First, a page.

Ever since the revelations from Edward Snowden regarding the United States’ National Security Agency (NSA) mass interception of online communications, many individuals have taken measures to secure their data connections. Use of services designed to improve personal privacy has spiked, and many companies – like Google and Facebook – have begun fully encrypting traffic on their networks to try and avoid the prying eyes of spooks.

Few however, fully understand the scale of the issue, says NSA that’s Jacob Appelbaum, an independent computer security researcher, hacker and key member of the Tor Project. Speaking at the ITWeb Security Summit in Johannesburg he urged South African companies to do a lot of research into who makes their kit before making major purchases.

Appelbaum says that while Snowden’s name remains on everyone’s lips, Few understand that the NSA isn’t the only problem. While the Americans have been fingered for some of the biggest spying activities, he says, the UK is worse.

Appelbaum detailed how the UK’s Government Communications Headquarters (GCHQ) uses a clandestine security electronic surveillance program called Tempora to pervasively monitor the data traffic of Britain.

“With something like Tempora in the UK, they have something like a week or 72-hours of buffer time. Every byte that flows in and out of the UK is in that buffer – every byte. It’s not metadata and content separated,” says Appelbaum, “With XKeyScore (a former surveillance program used by the NSA) the buffer time is actually 30 days or more, and the content depends on the content, storage and cooling capacity of that system. Now for Tempora, that is an extreme system, and that is because the GCHQ is even more lawless than the NSA actually. Which would make sense, as they are a theocracy, so I kind of expect worse from them. And I’m glad to see that the US is not the biggest a-hole on the planet – for once. The gloves for them are totally off.”

The security researcher, who helped to expose the fact that German Chancellor Angela Merkel‘s phone was being illegally tapped, explained that internet users don’t need to fight the NSA: just for a world where the internet is equal.

“We don’t have to talk about defeating the NSA. We have to talk about a world where there is equality on the network, where the digital totalitarian has to control the means of reproduction, not just the production. We have to be able to securely communicate, communicate in a way where we have integrity and confidentiality in our communications; where we don’t rely on someone else to give us the liberty that we have until we give it up on the network. It’s a strange way to look at it, but it’s a collective struggle.”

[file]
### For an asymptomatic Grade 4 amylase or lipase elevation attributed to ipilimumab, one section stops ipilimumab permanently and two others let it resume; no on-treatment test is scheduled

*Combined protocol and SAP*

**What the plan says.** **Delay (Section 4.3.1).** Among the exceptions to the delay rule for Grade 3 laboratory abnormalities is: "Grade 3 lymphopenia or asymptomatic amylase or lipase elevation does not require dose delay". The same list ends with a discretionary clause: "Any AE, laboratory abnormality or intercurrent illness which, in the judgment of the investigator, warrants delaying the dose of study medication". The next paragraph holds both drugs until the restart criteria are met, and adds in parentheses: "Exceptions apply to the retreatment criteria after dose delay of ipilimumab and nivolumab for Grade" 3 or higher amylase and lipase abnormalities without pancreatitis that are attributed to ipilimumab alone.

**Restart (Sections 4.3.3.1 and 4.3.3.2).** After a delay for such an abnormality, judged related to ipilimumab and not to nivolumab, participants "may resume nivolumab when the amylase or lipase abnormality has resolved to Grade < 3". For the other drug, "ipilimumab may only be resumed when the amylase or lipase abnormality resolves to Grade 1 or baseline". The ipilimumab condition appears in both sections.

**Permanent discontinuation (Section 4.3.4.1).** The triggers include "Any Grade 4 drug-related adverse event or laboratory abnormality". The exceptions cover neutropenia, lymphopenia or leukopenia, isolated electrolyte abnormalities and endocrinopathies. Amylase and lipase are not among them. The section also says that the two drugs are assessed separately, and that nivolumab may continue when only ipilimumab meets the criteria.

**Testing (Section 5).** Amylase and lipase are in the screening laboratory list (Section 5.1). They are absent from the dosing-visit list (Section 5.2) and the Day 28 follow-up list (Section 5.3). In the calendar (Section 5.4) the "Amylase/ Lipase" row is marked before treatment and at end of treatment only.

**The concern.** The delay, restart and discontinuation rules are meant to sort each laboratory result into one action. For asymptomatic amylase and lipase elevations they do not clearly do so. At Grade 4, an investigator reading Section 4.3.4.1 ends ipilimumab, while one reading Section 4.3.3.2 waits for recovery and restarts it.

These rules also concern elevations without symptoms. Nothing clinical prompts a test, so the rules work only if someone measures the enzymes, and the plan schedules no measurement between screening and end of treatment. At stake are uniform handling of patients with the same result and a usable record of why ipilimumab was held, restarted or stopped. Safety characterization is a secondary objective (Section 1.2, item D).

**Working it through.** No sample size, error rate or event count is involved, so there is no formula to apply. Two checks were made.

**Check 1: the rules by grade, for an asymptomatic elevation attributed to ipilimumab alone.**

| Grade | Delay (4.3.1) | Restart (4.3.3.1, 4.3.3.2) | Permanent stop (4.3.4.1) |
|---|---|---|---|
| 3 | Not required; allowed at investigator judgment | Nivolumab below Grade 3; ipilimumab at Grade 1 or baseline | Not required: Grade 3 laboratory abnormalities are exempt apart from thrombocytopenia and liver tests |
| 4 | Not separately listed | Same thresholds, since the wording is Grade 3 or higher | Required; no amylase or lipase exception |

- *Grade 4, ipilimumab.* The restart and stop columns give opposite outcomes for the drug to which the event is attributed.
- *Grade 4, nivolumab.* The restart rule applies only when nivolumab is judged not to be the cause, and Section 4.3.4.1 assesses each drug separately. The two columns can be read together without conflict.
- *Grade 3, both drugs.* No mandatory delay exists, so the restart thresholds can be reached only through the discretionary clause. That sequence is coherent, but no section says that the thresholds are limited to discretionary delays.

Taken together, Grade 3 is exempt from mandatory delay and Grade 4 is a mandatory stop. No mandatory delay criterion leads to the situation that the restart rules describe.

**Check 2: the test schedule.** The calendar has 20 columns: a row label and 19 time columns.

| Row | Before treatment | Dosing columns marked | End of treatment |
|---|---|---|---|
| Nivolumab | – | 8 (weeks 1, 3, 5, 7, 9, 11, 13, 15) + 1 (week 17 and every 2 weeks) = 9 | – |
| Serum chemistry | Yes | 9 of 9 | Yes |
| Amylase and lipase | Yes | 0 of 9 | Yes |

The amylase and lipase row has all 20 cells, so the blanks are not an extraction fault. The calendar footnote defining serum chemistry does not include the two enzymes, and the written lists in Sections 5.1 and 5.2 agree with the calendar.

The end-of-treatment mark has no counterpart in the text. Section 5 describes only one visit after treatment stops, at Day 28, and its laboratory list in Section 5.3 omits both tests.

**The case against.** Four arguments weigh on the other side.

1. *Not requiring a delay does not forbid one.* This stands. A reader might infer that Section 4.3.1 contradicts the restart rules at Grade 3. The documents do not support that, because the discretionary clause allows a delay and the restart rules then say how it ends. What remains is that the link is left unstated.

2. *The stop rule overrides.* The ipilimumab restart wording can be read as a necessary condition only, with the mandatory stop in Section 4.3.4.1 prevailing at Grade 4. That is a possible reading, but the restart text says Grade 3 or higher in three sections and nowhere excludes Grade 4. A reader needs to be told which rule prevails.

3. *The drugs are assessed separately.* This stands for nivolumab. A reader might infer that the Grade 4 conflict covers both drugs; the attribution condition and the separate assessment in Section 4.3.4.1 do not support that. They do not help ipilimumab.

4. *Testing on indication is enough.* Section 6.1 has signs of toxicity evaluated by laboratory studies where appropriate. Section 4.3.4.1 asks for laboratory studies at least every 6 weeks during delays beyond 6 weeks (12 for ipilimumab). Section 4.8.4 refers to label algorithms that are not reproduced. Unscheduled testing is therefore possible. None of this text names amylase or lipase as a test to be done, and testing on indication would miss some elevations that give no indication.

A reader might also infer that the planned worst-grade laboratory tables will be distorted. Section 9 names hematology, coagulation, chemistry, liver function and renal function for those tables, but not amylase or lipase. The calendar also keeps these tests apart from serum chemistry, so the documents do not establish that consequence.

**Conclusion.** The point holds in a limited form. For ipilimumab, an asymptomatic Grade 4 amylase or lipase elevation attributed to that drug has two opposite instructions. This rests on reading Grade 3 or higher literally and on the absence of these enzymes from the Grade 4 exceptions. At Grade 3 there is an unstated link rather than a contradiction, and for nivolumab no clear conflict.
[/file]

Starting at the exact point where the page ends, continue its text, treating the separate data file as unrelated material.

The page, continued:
To drive the message home of just how ubiquitous the covert usage of the internet is, Appelbaum says that malicious software that gathers information on internet users has infiltrated not only the internet, but also the physical hardware that powers and is connected to it.

“You have tactical toolkits that allow you to weaponise and do crazy things. Stuff for everything from hard drives and firmware to BIOS on a computer to anything you can imagine, to including stealing your (physical) mail and adding a chip, repackaging it and mailing it onward. If you buy, for example, Cisco gear in the US and ship it to South Africa… oh boy… it’s a big fucking mistake.”

According to Applebaum, it doesn’t matter who you are – everyone is a target. Especially if you have an interesting job description. He cited the example of Belgian mobile service provider Belgacom, which was completely infiltrated by the NSA and GCHQ not because they were Al-Qaeda, but because some interesting people may have used their network.

“The NSA and GCHQ compromised them completely – backdoored their routers and basically had access to the entire Belgacom network. And I have heard that they are actually still in today, that they have pieces of hardware that they can’t replace, that they are locked out of because of service contracts. I don’t know if that is public knowledge, but who cares… you should know about it. It’s a really serious problem. And this is because those people were useful.”

With all the prying eyes of the ‘net looking down at every user’s keystroke and information, what can be done to secure connections? Well, Applebaum recommended a number of possible solutions to combat the NSA and other agencies doing the spying:

* Free and open-source software, such as the GNU Operating System

* Free and open-source hardware, like from the Novena project

* Making use of cryptography

* Making use of the Tor Browser, Off-the-record, TextSecure or RedPhone

* A number of legal reforms

“There is no honour among thieves. So what we have to do, is make sure that the thieves can’t be thieves any more. And to do that we need to change the laws,” Applebaum concluded. “I would urge people to look at the long view. The long view, especially in Africa, there is a kind of neo-colonialism in place between the Chinese government and the US government. And they are racing to install as much network equipment as they possibly can across the entire continent.

“Whichever one wins on the internet, has colonised that country’s internet systems. If you look at South Africa, who installed those systems? Are they South African telephone switches? Probably not.”

[Image – Flickr Creative Commons/Gregor Fischer]